The Food Bank is committed to ensuring our communities have the resources they need to promote and access healthy foods. Below are our nutrition team’s videos, recipes and tips for eating healthy on a limited budget.
Don’t forget to download our very own free cookbook, The Flexible Pantry>
Nutrition is back at it again. 🙂 This time crafting a delicious Peach Salsa using the same frozen peaches that are provided to our member agencies! That means you can get your hands on these too and try it out yourself. Be sure to let us know what you think 🍑🔪 If you’d like the recipe, you can screenshot it, or use this link: https://www.foodbankwma.org/learn/nutrition-tips/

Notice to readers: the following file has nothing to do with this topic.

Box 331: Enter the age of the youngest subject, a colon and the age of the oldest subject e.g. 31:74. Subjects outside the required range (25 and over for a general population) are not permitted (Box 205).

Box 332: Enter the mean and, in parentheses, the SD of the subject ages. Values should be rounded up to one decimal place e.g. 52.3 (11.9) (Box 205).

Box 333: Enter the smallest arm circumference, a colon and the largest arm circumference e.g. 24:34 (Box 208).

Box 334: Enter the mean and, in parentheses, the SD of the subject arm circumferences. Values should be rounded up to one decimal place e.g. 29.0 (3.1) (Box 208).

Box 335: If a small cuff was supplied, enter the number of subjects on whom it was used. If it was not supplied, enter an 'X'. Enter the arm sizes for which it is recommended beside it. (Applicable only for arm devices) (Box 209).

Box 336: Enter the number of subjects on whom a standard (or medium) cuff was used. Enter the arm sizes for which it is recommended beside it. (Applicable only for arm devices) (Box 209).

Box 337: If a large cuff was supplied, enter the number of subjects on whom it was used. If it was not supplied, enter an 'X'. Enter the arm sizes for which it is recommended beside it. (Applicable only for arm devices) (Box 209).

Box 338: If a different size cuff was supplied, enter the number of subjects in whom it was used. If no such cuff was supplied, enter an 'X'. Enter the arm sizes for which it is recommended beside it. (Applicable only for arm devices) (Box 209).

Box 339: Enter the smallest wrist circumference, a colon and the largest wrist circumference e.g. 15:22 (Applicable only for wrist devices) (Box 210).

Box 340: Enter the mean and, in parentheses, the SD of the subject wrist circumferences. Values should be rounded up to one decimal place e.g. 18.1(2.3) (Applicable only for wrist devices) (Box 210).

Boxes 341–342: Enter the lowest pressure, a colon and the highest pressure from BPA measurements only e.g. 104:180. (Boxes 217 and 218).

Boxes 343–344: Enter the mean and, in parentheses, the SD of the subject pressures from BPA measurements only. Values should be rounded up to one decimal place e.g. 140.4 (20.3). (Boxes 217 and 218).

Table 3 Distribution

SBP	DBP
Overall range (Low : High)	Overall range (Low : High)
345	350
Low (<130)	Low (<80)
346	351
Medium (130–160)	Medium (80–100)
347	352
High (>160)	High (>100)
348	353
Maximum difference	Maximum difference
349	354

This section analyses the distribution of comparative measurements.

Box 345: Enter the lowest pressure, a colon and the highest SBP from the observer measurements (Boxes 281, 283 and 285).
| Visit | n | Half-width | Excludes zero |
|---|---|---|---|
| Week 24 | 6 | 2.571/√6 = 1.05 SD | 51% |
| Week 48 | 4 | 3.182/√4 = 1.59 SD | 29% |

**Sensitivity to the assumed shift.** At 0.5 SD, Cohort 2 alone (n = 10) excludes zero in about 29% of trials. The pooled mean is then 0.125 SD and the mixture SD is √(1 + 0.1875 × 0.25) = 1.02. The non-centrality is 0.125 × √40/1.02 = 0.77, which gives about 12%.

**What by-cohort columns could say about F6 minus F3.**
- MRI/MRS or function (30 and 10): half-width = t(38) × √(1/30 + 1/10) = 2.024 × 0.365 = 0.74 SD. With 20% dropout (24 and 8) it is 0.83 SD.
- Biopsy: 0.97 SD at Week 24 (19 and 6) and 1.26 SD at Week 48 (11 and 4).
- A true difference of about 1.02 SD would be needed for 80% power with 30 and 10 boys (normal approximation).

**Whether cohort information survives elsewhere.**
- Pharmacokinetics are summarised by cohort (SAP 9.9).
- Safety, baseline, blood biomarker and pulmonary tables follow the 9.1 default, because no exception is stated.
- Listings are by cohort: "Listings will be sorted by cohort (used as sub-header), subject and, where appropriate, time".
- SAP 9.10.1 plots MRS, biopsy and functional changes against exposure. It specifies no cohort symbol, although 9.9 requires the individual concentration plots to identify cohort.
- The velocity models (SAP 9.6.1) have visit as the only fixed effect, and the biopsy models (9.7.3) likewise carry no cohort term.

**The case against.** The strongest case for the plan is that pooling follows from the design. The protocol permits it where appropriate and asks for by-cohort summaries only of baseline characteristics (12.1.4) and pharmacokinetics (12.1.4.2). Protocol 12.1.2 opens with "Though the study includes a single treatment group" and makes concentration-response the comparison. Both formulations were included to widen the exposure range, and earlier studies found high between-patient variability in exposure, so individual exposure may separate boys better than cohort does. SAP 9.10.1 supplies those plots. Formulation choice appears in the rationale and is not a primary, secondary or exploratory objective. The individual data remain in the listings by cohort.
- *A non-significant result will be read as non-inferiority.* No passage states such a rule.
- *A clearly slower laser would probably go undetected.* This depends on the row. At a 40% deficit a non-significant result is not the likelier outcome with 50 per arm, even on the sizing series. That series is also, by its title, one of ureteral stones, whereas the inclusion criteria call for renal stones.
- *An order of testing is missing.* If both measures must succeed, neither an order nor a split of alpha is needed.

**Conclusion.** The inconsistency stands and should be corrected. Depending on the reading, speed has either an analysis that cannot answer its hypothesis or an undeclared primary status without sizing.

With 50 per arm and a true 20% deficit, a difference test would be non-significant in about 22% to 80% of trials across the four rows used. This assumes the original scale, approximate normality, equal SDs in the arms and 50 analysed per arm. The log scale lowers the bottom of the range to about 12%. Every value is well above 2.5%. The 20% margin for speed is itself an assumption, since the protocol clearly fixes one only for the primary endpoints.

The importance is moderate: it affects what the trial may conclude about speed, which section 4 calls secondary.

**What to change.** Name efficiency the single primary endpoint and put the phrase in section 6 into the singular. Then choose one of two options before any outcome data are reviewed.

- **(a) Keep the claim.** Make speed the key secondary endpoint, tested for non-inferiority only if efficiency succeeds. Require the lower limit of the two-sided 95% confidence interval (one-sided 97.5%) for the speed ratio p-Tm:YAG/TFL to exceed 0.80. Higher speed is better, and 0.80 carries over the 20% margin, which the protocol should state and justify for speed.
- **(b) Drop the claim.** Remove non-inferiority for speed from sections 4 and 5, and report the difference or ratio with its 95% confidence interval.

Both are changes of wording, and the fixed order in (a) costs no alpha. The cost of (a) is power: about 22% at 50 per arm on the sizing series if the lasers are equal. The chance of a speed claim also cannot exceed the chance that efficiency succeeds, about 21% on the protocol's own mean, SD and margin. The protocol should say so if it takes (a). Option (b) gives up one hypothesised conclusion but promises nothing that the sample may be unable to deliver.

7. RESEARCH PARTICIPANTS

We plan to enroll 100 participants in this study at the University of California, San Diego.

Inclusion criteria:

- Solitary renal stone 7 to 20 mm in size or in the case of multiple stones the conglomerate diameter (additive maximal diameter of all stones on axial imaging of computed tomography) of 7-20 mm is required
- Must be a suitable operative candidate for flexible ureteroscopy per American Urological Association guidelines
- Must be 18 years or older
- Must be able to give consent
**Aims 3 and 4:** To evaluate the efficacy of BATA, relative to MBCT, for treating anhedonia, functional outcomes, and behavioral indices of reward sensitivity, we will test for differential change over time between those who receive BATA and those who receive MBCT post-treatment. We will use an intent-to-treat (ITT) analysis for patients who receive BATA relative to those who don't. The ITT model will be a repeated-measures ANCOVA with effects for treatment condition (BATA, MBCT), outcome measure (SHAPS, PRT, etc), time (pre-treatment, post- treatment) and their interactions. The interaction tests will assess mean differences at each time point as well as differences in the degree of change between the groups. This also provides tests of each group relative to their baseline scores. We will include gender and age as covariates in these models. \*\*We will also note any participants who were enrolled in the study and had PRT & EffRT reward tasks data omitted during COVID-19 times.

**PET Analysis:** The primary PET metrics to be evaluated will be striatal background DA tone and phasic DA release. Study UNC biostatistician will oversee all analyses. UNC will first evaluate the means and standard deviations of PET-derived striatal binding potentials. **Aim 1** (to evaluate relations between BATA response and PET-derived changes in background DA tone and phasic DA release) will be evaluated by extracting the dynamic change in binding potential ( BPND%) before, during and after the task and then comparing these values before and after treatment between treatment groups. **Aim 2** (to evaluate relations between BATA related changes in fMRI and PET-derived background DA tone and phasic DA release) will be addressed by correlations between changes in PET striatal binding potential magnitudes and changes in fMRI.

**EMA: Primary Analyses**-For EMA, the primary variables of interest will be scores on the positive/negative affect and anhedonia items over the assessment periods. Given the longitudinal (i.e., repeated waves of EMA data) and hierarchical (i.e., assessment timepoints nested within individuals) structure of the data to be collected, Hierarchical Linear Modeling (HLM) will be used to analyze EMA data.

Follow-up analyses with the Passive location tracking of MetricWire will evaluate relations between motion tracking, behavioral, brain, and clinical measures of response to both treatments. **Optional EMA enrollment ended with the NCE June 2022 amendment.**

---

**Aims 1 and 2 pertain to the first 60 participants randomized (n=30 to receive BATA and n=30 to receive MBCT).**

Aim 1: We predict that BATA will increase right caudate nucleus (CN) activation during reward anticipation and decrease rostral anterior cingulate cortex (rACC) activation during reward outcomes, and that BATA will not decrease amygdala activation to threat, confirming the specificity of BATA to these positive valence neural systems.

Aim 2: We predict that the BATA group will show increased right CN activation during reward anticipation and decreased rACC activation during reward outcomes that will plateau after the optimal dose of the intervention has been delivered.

Easy Shifts to Eat Better
Eating on a Budget
Eating on a budget is difficult and can be overwhelming at times. From the Food Bank’s Own Cookbook, to Leanne Brown’s Good and Cheap Cookbook (Bueno y Barato) here are many ways to make a budget work to fit your needs!
Microwaves are one of the easiest cooking tools to use. They can also do much more than just heat frozen dinners or leftovers. Affordable and healthy meals can be prepared with access to a microwave and a refrigerator. There’s no need for a stove or oven to make a wide variety of tasty dishes.
Buying spices may not be your first priority; they can be expensive and do not help keep you full or give you energy. However, small bottles can last for many meals, so invest in them when you can — check with your local dollar store or discount grocer for good deals.
Cooking Tips & Tricks
Fed up with limited healthy meal options? Tired of eating leftovers all the time? If you usually cook for one or two people, you probably face these frustrations. Small-quantity cooking can be made easier.